If I’m in need of positive inspiration while writing fiction, I look out the window. More often, I glance at the statue my friend sent me. It’s the Hindu god Ganesha — the god of success and remover of obstacles — with additional talismans that mean something to me.

For those wondering about my schedule or methods, I can’t say I have much of either — and that’s embarrassing too. I have the secret fear that ALL of my colleagues are far more together than I am in this regard. But the truth is that I’ve tried outlining, index cards, strips of paper, white boards . . . and none work well for me. Rather than tools, they seem like fetters.

So I just write my fiction every day. By doing so, I affirm the habit of creativity and put it in a place of honor in my life.

Well, that’s it.
I hope the following two weeks are interesting for all of you. I know I can’t wait to see and read what everyone else posts through Toni’s round-up entry on Sept. 19.

Bonus Pictures: I just had to share this. It’s a patty pan squash we grew that’s about the size of both of my hands. Yummmm.

What is a writer?

by Pari

Is the mere act of “calling” oneself a writer enough? Does someone who journals occasionally merit the appellation? Is publication a requirement?  Is a person who composes haiku as worthy of the name as a novelist who can’t manage to tell a story in less than 900 printed pages?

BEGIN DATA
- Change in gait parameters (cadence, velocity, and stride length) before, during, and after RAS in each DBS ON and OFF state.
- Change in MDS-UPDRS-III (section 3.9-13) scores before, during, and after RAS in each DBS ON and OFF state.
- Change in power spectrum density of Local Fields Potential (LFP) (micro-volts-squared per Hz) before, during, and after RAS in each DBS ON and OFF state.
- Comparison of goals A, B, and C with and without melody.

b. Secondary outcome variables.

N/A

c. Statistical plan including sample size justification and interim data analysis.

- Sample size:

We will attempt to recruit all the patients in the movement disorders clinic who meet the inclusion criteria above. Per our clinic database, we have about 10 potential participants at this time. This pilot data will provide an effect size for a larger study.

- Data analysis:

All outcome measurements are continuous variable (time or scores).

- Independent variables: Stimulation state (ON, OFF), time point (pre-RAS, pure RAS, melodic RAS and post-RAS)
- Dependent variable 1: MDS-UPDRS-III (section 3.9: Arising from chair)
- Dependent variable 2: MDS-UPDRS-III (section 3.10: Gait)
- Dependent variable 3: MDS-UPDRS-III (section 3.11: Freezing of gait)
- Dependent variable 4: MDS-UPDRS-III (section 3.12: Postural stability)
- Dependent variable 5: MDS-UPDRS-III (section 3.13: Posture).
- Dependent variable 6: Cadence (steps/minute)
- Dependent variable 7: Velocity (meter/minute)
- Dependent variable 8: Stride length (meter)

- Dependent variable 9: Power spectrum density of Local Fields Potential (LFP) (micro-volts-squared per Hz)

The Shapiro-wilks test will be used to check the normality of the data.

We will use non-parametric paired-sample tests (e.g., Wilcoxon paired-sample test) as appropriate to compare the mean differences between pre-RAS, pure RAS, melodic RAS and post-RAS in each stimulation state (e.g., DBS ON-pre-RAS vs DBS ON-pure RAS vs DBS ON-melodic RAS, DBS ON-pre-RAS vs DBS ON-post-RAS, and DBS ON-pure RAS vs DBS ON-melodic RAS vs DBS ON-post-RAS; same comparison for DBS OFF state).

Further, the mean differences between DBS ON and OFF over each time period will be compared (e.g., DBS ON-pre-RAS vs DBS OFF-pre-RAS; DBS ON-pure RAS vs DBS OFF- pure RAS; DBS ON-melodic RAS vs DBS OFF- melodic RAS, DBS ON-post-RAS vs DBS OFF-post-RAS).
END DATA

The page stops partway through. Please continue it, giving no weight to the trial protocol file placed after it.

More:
I’ve wondered about this for a long time. It bothers me most during dry periods when the computer screen and a blank piece of paper seem as terrifying as abject poverty.

During the assured and comfortable years when I was writing, editing and concepting my Sasha Solomon mysteries, the issue didn’t unsettle me. I was writing. I was getting publishing. I was valid.

Even when I had days or weeks with no more productivity than penning a grocery list, I still called myself a writer because I was living the life, living the dream . . . and I had street cred because of my three novels and two award nominations.

Then came the decision to discontinue my NM mystery series (at least for now), the life-changing Master Class, the need to start making a predictable income by going back to my PR consulting roots . . .

And, suddenly, I didn’t feel like a writer anymore. I hadn’t published much fiction in a few years. Writing had lost its joy for me. I felt like I had to force every word. Was I a sham? Could I legitimately call myself a writer when I wasn’t telling stories from my heart anymore?

My self identity plummeted. I felt like an imposter whenever I thought about writing and what I was doing with my life. Let me tell you, the world turned gray there for awhile.

In July, I decided to try something different. I promised myself to write fiction every single day. No exceptions. The quality didn’t matter – crap or brilliance – it was all the same. The amount didn’t matter – a sentence or 20 pages – the act was the important thing. In order to feel like a writer, I had to nourish my creativity daily. Period. I had to commit. I had to be consistent.